The assumption is that most of the population is religious. Why? Even in our world, a large portion of the population of the world is religious, and this is without solid empirical evidence of the effects of faith or solid proof of an afterlife (agnostic, not atheist, and this isn’t the place for that discussion). In the Tiraan universe, deific power and an afterlife are provable facts, so the motivation to claim a faith is even stronger. This isn’t Pascal’s Wager territory, this is “your life and afterlife are really likely to be better if you worship a deity”. If nothing else, and this argument would bring in even the cynics, you are more likely to have access to deific healing if you are an upstanding member of a faith, at least publicly. I might indeed be wrong, most people might not be associated with a specific faith, but then I would have to ask why. The reasons to be members of a faith in this world seem fairly solid to me.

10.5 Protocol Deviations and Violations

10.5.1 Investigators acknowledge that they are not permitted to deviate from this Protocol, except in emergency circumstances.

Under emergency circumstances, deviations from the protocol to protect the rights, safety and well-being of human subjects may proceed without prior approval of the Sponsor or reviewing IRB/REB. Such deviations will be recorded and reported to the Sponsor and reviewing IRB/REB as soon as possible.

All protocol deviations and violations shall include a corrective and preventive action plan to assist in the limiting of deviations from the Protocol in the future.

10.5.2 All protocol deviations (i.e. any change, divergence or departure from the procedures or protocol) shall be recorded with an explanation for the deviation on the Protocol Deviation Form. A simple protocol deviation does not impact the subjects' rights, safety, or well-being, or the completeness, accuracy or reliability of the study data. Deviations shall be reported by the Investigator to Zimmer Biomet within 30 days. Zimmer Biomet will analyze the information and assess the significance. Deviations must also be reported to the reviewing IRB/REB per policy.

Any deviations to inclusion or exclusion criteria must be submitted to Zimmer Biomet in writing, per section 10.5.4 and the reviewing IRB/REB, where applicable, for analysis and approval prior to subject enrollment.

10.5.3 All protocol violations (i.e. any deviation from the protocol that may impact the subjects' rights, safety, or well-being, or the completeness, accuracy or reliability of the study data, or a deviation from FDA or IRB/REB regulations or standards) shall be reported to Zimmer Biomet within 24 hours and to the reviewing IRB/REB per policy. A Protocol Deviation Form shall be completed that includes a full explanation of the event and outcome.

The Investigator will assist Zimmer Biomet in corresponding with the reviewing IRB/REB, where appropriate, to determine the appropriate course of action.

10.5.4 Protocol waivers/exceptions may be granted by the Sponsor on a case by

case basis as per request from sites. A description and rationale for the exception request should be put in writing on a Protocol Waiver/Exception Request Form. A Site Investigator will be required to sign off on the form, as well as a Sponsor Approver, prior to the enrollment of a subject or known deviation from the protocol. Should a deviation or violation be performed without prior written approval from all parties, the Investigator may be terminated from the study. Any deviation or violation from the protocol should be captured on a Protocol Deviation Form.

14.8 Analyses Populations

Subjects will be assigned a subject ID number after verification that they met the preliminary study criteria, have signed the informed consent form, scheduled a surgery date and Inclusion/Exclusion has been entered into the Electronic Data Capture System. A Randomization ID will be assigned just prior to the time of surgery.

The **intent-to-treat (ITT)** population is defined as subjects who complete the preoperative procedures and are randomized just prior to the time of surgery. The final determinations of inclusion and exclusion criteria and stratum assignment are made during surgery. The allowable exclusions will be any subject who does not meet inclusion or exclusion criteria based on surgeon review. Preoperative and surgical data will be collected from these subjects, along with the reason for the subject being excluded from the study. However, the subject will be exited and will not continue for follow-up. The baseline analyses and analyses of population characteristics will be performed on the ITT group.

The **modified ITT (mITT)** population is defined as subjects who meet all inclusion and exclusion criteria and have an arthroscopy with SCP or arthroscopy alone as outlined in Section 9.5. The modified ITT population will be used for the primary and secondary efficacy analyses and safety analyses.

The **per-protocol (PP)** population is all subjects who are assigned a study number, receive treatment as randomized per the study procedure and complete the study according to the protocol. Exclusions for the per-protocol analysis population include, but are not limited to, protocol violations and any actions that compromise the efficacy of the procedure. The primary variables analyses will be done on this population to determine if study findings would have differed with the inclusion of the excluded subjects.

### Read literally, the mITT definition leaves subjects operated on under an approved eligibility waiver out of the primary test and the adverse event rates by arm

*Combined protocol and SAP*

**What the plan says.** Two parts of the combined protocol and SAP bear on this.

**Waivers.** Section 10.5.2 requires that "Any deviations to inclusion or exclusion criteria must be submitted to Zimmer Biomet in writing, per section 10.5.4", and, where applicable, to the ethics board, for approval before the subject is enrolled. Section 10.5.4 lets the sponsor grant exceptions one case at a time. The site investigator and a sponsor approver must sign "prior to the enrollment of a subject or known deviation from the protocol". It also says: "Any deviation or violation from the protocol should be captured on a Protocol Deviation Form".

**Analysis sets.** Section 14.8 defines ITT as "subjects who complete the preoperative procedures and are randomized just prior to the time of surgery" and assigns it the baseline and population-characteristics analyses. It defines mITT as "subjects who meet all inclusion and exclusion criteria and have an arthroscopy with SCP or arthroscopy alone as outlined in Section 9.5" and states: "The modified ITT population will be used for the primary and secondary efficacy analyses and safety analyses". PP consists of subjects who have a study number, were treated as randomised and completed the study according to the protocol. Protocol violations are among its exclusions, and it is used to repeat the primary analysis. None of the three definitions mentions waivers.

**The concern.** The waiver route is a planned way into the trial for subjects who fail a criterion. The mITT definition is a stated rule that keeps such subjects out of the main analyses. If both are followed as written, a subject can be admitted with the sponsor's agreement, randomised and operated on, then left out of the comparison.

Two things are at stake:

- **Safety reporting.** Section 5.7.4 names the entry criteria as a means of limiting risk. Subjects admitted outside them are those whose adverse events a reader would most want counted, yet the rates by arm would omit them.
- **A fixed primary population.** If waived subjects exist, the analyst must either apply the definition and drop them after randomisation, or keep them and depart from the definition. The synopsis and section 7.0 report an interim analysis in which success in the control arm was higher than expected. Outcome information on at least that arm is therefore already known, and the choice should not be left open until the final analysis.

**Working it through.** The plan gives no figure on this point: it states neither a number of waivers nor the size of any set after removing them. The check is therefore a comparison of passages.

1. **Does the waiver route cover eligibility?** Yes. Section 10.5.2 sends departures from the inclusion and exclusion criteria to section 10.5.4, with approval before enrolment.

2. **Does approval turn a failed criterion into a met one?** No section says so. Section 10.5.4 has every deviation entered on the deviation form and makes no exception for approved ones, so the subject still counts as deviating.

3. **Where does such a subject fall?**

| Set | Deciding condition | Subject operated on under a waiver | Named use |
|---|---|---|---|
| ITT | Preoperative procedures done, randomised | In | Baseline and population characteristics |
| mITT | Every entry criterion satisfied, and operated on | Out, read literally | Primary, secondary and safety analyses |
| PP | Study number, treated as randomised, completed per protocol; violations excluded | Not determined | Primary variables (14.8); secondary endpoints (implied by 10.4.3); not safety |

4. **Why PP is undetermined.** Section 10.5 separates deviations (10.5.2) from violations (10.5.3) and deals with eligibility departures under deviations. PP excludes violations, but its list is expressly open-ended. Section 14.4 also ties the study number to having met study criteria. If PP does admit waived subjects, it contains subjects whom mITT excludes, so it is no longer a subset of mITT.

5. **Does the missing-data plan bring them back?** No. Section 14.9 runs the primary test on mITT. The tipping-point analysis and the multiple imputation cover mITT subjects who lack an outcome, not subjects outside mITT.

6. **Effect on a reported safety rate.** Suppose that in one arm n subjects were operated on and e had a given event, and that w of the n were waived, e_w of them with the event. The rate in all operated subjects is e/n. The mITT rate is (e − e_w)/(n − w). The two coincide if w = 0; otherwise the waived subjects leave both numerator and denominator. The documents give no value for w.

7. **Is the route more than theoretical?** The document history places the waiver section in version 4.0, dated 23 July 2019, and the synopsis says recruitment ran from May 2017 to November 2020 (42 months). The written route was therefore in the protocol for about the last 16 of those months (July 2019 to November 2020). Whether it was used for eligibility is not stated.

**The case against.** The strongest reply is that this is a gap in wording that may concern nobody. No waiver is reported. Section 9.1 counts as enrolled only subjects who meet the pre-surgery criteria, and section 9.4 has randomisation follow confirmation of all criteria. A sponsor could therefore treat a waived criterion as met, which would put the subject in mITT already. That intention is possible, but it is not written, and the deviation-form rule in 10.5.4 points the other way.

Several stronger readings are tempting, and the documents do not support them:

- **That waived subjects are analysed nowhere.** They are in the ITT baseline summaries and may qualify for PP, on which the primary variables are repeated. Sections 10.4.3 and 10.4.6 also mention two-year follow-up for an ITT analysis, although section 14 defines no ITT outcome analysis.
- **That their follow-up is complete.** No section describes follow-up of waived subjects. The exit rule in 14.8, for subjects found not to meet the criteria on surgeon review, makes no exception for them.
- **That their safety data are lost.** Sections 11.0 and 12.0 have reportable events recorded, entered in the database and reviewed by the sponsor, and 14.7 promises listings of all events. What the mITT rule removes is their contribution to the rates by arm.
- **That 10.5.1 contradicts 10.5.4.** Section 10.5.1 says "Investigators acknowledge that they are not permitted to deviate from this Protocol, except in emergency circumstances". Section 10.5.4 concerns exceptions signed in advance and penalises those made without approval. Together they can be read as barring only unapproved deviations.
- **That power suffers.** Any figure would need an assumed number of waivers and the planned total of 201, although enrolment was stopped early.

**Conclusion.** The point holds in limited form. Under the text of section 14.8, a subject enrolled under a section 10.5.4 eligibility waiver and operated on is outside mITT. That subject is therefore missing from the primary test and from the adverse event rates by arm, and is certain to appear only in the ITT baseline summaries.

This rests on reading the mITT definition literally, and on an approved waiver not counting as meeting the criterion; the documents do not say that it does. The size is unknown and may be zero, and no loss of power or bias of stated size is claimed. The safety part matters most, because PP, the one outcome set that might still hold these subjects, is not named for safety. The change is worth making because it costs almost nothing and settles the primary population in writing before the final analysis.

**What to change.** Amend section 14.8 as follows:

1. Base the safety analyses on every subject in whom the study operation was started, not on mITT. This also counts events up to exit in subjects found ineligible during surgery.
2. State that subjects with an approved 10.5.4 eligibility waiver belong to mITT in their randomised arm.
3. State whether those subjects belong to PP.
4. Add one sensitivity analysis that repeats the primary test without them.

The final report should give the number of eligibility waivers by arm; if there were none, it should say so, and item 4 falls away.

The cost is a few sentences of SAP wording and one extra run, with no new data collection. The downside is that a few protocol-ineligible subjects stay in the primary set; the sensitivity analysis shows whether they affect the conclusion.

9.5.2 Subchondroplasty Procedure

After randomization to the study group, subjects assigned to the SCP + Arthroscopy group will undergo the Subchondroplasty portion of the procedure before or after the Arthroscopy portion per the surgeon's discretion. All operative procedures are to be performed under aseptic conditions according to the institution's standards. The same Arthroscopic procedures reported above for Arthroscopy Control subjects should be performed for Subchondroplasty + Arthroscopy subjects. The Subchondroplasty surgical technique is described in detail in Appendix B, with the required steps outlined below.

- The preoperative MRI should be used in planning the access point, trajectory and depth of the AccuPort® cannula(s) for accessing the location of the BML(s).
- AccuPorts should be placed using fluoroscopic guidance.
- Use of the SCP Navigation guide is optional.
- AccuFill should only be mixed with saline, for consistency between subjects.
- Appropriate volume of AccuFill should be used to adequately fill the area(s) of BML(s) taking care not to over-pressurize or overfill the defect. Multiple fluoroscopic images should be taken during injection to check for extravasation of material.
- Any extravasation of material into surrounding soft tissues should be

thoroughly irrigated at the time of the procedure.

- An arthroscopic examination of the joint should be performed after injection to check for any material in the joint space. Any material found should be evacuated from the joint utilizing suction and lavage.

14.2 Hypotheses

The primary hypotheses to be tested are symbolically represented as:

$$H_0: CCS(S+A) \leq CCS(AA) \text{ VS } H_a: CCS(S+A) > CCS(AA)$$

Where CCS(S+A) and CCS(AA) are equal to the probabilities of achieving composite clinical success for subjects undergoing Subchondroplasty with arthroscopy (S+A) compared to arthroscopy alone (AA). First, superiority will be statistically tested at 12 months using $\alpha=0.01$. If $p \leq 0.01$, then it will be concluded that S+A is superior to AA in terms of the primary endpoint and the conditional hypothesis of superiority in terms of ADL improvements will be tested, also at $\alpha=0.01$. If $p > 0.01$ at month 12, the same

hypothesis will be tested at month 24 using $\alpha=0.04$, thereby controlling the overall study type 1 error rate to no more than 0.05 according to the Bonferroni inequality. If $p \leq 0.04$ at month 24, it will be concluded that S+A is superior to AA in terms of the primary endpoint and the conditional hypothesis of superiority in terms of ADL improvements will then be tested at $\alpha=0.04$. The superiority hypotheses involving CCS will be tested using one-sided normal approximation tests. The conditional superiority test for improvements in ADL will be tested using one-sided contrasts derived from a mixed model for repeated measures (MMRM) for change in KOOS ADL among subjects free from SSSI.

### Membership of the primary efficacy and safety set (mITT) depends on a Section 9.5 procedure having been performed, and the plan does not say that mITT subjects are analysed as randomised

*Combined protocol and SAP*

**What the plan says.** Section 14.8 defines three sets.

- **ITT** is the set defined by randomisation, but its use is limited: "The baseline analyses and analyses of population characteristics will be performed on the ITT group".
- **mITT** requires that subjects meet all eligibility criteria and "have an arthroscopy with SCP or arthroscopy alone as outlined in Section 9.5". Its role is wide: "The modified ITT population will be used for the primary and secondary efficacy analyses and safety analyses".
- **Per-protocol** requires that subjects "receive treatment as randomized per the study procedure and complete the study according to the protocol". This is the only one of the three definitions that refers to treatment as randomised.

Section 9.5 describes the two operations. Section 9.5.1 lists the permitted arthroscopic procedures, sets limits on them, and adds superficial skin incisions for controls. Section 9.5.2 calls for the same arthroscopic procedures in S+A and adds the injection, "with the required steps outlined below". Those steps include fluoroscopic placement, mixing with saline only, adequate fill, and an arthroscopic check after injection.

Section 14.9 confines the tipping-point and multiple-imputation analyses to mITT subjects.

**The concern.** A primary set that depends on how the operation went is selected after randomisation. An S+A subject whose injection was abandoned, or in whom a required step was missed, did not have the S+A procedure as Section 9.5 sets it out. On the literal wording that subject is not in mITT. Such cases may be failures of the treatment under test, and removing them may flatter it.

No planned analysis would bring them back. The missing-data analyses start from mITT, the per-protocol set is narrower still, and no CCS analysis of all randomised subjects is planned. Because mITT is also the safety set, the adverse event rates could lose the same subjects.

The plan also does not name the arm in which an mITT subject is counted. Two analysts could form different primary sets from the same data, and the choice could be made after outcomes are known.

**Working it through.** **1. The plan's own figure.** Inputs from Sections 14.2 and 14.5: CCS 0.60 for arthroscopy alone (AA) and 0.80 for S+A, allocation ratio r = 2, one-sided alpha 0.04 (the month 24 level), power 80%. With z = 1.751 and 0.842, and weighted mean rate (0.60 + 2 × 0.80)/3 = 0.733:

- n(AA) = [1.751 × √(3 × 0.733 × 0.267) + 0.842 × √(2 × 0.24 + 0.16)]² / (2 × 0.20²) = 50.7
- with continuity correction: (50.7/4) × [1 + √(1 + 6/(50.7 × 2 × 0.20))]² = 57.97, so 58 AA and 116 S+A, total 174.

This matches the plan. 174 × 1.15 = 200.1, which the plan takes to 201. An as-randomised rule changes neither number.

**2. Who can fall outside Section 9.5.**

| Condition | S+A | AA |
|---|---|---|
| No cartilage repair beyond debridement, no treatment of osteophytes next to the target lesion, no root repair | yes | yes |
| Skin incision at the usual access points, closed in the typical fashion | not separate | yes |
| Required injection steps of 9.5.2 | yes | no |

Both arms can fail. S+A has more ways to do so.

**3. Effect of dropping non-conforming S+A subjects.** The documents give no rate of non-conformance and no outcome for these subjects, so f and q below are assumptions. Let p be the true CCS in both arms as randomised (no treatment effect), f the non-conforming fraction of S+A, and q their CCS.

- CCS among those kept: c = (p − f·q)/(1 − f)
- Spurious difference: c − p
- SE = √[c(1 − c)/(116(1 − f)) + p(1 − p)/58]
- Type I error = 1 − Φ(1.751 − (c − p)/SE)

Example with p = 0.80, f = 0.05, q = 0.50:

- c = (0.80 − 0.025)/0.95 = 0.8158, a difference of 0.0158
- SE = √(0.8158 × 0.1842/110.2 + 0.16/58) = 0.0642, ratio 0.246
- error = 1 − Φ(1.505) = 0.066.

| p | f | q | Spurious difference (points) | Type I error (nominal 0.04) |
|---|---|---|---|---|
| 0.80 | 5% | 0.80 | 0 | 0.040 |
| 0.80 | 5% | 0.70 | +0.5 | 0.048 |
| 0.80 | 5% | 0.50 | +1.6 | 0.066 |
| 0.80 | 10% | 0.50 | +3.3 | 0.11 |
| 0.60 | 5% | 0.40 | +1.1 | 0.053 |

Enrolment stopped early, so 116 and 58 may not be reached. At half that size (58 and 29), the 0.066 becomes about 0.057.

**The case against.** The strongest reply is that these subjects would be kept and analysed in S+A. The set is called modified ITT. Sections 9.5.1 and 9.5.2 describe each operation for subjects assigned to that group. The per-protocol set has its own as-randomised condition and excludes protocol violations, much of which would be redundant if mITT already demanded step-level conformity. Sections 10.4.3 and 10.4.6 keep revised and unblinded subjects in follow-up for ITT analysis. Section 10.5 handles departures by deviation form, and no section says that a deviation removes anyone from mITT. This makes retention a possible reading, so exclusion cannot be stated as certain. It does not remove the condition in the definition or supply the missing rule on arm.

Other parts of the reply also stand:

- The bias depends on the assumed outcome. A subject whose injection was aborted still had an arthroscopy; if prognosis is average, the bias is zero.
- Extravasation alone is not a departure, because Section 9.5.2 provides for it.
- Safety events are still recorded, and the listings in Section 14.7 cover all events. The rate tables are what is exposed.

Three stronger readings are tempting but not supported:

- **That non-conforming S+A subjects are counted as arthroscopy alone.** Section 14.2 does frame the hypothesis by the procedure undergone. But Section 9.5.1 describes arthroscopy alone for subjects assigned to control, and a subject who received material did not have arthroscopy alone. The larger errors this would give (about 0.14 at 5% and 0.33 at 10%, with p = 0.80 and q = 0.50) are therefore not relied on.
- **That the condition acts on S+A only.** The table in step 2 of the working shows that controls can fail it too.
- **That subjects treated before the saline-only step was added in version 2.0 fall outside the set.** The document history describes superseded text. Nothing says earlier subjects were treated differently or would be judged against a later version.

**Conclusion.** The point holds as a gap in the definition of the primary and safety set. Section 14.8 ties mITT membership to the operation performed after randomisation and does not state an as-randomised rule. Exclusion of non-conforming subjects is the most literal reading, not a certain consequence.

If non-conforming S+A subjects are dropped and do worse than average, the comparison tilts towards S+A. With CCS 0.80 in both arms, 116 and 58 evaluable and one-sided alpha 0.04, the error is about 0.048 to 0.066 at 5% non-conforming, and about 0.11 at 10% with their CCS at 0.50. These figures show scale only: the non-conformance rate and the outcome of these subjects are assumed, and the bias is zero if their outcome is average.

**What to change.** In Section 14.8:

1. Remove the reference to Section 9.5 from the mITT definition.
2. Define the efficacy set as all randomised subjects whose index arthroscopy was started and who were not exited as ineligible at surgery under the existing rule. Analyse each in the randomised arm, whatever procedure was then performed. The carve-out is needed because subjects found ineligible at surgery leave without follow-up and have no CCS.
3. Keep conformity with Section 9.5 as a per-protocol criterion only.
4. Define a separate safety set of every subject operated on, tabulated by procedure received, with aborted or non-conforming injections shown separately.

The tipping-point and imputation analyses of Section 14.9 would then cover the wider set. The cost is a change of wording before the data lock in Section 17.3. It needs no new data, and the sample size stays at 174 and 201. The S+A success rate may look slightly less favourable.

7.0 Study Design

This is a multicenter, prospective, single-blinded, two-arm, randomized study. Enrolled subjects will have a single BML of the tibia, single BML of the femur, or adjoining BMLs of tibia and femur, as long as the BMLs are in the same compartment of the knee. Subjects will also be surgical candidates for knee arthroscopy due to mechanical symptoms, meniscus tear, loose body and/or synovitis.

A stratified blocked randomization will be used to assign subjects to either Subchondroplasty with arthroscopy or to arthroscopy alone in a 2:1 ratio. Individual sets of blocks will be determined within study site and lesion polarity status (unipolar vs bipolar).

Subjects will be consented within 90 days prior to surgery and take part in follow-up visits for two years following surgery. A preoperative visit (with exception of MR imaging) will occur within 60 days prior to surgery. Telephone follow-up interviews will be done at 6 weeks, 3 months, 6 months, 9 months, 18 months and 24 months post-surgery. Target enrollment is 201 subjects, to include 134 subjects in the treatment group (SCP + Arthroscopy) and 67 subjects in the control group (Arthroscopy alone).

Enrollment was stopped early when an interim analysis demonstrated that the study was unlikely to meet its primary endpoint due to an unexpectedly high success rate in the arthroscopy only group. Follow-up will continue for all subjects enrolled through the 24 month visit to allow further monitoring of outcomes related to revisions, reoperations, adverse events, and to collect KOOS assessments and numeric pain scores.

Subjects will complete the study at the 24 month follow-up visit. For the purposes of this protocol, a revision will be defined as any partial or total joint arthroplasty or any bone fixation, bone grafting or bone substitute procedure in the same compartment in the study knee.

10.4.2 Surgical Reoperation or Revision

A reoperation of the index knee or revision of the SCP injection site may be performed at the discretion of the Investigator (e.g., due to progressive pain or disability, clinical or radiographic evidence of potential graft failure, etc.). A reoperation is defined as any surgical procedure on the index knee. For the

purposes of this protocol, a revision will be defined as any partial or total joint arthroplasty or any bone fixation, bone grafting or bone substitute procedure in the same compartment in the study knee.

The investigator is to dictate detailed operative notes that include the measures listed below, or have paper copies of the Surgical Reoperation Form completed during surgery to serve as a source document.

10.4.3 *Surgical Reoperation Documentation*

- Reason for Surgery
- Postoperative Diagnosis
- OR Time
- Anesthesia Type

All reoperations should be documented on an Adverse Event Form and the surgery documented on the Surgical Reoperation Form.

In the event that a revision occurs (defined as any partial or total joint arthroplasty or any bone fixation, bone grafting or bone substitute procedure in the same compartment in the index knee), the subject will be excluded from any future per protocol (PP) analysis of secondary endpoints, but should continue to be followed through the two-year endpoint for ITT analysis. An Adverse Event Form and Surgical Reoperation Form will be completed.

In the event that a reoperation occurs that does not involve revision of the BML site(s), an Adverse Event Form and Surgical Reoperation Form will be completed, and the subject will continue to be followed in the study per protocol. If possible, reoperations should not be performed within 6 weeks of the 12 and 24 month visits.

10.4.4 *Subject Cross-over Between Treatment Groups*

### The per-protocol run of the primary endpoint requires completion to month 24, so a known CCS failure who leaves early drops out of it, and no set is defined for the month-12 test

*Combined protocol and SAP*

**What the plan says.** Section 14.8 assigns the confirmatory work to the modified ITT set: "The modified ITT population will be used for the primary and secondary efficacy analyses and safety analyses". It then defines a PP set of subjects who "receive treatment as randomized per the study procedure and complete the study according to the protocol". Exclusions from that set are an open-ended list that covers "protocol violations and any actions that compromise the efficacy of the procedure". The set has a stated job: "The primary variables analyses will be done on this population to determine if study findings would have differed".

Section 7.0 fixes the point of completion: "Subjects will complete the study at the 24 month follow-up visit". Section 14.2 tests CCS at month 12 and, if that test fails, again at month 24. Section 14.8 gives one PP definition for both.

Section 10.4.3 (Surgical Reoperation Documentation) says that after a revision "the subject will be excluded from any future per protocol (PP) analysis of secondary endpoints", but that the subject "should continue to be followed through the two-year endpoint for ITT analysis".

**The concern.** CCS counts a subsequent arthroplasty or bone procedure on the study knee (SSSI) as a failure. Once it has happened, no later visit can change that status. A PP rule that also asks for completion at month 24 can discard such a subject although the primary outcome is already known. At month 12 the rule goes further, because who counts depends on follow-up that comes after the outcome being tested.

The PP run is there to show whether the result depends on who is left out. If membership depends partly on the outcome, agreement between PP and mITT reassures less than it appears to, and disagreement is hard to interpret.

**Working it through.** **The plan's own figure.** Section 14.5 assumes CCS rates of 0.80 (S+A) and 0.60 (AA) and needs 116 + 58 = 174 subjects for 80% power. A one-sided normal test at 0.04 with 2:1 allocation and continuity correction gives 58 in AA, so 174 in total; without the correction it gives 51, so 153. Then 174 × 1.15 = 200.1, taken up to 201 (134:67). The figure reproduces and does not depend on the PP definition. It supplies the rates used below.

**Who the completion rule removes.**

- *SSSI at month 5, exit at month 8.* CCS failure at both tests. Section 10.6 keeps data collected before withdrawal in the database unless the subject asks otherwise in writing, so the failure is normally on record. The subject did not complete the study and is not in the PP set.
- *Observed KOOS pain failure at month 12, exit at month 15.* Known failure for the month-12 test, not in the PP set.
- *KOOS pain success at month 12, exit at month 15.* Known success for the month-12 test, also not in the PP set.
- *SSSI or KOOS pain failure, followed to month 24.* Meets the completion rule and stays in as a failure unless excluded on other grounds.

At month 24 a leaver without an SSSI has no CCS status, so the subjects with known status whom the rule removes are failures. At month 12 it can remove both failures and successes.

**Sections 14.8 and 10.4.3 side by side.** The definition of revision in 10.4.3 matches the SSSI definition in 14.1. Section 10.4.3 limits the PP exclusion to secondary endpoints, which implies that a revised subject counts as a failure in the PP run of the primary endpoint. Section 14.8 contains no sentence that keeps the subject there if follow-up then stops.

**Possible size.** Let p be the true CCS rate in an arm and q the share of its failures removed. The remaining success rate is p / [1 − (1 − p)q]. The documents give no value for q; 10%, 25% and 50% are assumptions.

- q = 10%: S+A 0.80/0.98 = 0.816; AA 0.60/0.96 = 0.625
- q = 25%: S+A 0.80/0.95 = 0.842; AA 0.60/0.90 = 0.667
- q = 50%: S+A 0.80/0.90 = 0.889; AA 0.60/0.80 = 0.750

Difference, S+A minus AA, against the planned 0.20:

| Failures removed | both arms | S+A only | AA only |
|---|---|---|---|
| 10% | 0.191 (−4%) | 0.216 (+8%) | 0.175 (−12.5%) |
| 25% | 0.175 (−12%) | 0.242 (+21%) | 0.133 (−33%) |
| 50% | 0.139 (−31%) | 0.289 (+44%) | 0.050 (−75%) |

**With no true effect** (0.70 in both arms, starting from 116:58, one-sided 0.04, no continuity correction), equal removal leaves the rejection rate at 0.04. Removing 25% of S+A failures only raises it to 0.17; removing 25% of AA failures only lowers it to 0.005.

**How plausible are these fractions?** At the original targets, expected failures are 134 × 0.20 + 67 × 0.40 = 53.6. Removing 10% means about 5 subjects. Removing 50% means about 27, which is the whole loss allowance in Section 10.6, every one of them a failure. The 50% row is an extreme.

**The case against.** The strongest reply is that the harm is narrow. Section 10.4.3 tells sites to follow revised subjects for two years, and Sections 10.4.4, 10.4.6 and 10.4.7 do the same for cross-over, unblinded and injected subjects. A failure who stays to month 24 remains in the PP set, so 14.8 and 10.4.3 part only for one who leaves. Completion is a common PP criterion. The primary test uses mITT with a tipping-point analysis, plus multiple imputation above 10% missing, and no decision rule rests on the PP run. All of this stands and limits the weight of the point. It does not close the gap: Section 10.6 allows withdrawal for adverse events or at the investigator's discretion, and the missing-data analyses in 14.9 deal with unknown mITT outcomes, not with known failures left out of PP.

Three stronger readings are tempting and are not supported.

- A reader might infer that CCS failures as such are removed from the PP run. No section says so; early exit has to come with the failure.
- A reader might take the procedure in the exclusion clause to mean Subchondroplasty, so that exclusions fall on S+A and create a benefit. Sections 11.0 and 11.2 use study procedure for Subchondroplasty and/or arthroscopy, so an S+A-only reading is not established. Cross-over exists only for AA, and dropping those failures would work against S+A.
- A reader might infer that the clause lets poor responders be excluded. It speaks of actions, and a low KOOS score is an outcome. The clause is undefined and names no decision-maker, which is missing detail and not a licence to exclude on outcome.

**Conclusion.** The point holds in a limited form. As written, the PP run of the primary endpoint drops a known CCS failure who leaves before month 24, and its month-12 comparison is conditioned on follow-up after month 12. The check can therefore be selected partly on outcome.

As a side note, we can’t base the extrapolation of the general population’s faith from the know examples – too many of them have reason to be faithful or, conversely, to avoid faiths entirely.

        “So the worst the women in Veilgrad would have to put up with is the few Huntsmen being dismissive of them and/or being courted by them.”

        No, if my assumption is correct (it may not be) then Shaathists are most likely a significant fraction of the population.

        “How is that any worse than our society right now?”